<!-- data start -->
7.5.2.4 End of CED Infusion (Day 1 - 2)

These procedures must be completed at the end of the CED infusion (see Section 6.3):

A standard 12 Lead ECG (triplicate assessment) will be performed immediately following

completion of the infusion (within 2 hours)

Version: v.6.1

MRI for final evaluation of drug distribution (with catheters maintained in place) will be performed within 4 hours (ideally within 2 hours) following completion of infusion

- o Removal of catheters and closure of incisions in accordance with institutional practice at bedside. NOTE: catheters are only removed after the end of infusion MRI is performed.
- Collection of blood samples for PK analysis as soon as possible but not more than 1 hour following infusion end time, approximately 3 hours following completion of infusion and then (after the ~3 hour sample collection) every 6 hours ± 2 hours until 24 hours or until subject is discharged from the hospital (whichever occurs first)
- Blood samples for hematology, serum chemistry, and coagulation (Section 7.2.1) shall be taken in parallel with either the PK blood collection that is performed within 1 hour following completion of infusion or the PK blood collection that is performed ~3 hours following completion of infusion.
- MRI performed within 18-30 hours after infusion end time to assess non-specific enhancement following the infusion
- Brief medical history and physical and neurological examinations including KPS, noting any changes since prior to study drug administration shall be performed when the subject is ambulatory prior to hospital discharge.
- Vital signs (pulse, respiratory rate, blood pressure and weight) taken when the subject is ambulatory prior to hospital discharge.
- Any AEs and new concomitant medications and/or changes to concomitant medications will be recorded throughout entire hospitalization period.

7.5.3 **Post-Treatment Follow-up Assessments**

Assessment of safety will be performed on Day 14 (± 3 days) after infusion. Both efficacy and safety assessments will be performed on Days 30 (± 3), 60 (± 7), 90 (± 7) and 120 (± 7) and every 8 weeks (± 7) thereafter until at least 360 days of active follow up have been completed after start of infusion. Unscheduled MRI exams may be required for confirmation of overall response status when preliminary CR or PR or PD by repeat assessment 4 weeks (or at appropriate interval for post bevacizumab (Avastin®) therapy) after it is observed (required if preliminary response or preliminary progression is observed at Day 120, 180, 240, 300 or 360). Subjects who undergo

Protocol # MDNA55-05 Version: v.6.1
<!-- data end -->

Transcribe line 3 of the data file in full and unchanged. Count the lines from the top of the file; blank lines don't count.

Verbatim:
A standard 12 Lead ECG (triplicate assessment) will be performed immediately following